canvass for his shirts ; and white falling bands, and cuffs at his hands. All the which apparel he gave to the poor ; some weekly, some monthly, some quarterly, as he liked: saving his French cap, which he kept the whole year of my being with him. He was modest, temperate, fearing God, and hating covetousness: for his charity had never end, night, noon, nor day. He forbore one meal in three, one day in four, for the most part; except something to comfort nature. He lay hard, upon a puff of straw; and coarse new canvass sheets, wbich, when be changed, he gave away. He had commonly by his bed-side, a tub of water : in the which (his people being in bed, the candle put out, and all quiet), as I being very young, being assured, often heard him; and, in one light night, discerned him. He taught with great modesty and gravity; so that some of his people thought him severe, and would have slain him: but the Lord was his defence. And he, after due correction for their malice, by good exhortation amended them, and went his way. His learning was no less sufficient, than his desire : always prest and ready to do good in that he was able, both in the house privately, and in the school publicly; professing . and reading divers authors." See Fox, vol. ii. p. 521.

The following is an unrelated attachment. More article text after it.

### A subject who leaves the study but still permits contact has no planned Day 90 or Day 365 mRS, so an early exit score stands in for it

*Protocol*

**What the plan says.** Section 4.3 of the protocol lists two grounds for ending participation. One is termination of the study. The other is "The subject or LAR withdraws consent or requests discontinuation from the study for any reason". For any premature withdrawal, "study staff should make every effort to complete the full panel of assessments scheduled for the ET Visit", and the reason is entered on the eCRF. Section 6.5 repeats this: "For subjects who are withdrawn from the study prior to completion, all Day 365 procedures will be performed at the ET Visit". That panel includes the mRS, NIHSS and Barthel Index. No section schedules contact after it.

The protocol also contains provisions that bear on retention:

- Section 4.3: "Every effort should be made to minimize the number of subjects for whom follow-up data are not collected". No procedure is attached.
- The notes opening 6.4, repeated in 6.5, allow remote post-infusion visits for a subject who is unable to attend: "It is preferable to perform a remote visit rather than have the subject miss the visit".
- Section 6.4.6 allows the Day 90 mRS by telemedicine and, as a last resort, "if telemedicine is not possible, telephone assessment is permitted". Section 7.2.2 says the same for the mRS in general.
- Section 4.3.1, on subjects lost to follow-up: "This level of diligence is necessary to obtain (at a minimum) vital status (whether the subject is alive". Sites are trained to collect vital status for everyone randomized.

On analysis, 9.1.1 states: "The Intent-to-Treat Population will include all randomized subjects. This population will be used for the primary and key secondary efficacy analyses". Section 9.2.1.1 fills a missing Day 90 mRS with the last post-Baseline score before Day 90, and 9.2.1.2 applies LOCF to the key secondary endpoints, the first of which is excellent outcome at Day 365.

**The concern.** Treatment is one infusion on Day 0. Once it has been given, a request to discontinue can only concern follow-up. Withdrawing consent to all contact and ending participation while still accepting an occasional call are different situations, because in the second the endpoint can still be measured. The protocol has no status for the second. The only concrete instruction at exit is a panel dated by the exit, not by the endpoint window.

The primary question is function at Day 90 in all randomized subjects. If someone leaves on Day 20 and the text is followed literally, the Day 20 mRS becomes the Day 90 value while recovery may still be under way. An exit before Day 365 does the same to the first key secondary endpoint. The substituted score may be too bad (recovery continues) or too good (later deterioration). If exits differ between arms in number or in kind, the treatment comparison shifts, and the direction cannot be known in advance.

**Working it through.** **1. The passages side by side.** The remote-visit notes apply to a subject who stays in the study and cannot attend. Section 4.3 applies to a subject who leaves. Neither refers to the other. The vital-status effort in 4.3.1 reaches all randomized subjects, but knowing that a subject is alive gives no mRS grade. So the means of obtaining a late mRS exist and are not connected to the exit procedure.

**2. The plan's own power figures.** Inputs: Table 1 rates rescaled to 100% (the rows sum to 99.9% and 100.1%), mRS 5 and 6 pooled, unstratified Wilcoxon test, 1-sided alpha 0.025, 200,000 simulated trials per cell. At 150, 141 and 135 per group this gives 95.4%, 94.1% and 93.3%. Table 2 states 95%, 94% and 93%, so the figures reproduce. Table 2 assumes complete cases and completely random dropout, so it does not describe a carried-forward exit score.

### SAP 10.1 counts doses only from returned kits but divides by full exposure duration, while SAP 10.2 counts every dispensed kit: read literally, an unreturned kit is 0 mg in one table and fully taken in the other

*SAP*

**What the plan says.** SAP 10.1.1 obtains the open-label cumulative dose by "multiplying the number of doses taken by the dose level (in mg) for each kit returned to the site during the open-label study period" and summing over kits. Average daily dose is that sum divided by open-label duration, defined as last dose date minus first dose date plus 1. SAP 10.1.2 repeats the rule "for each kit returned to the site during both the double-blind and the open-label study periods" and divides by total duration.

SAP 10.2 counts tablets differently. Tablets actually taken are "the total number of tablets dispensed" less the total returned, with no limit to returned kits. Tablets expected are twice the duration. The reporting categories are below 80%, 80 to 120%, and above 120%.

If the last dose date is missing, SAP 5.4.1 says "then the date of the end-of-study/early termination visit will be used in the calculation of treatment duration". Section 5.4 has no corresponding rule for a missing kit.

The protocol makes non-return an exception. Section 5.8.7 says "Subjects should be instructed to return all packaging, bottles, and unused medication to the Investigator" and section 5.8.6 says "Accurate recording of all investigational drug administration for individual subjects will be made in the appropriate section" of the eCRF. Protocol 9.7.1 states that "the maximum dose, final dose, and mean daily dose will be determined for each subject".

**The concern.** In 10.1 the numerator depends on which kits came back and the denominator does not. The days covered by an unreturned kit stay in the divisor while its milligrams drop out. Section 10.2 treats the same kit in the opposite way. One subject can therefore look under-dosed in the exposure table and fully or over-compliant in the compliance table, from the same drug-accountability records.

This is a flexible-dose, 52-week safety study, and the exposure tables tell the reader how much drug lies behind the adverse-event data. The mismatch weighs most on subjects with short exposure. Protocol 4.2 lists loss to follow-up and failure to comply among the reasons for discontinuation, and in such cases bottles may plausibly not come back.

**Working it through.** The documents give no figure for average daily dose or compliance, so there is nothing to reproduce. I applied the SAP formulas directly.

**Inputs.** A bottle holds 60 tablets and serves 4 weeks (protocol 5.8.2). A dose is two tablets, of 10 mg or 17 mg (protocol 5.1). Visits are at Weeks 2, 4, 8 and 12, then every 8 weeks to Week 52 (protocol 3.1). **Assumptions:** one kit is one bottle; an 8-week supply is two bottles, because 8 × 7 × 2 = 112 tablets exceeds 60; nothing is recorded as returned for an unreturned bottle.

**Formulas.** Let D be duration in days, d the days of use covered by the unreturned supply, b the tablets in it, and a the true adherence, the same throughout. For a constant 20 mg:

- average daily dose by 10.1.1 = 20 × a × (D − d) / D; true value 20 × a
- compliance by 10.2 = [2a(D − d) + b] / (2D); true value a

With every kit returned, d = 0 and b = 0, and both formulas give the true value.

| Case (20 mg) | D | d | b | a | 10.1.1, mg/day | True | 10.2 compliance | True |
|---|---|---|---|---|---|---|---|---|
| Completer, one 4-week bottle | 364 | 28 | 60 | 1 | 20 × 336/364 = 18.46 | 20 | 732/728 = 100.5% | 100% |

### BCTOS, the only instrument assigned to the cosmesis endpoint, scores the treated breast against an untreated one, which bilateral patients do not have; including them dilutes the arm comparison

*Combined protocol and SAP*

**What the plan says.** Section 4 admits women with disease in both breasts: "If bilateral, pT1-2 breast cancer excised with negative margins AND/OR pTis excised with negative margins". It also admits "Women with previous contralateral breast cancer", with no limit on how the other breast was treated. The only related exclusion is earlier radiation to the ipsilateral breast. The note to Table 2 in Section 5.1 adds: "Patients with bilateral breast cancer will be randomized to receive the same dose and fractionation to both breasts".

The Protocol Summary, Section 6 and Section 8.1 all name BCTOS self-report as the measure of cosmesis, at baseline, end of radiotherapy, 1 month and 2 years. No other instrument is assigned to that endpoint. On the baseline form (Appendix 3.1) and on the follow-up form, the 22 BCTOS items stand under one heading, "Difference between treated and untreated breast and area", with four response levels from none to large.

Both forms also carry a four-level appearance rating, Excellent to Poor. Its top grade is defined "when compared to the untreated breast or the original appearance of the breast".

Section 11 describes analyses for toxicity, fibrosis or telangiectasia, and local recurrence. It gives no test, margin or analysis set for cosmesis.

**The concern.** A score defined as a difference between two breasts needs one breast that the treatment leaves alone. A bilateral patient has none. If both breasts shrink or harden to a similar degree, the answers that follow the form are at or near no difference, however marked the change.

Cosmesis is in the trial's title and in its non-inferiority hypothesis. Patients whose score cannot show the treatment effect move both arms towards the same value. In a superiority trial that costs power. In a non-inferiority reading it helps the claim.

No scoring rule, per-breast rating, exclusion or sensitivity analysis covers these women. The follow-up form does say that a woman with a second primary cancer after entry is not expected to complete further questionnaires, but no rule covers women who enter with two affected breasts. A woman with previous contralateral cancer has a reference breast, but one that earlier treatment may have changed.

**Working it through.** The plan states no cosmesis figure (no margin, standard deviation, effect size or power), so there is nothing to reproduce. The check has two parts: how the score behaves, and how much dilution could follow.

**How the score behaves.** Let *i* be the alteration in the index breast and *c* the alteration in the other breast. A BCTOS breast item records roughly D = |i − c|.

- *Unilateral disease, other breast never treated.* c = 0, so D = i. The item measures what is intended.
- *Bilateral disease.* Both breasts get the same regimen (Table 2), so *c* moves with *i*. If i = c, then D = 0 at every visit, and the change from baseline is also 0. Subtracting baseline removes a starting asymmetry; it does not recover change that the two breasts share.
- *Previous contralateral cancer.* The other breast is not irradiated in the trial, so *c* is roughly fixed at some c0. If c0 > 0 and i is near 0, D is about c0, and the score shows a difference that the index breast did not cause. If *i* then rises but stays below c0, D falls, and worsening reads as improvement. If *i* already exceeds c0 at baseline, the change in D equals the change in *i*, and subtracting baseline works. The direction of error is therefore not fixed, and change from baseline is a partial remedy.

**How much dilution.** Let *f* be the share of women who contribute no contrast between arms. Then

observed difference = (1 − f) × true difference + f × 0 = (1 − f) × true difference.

(p) Ibid. 524.
quence : “My lords, I said not so. I say, that as many as believe in Christ firmly, unto them is given liberty ; conformably to the saying in St. John, If the Son make you free, then shall ye verily be free. On the contrary, as many as believe not in Christ Jesus, they are bond-servants of sin. He, that sinneth, is bound to sin (9).” What is this, but to say? 1. That man's will is not free to good, until after he is converted to the faith of Christ. 2. That, prior to conversion, and in a state of nature, man cannot but offend God. 3. That man can only be made free indeed, by the grace of Christ, breathing faith into his heart. If this be not Calvinism, I am at a loss to know what is.
A clause, occurring in one of Mr. Wishart's last supplications to God, shall conclude this section : “ We desire thee heartily, that thou conserve, defend, and help thy congregation which thou hast chosen before the beginning of the world; and give them thy grace, to hear thy word, and to be thy true servants in this present life (ro)."
The Judgment of our English Reformers. Very little need be said, to prove the Calvinism of those illuminated divines, who were made by providence, the instruments of extending and fixing the English reformation. The whole series of our public service, the uniform tenor of our articles, and the chain of doctrine asserted in each book of homilies, are a standing demonstration, that the original framers and compilers believed in, and worshipped, the God of their fathers, after that way which papists and Arminians term heresy. (9) Ibid. 524.
(r) Ibid. 525.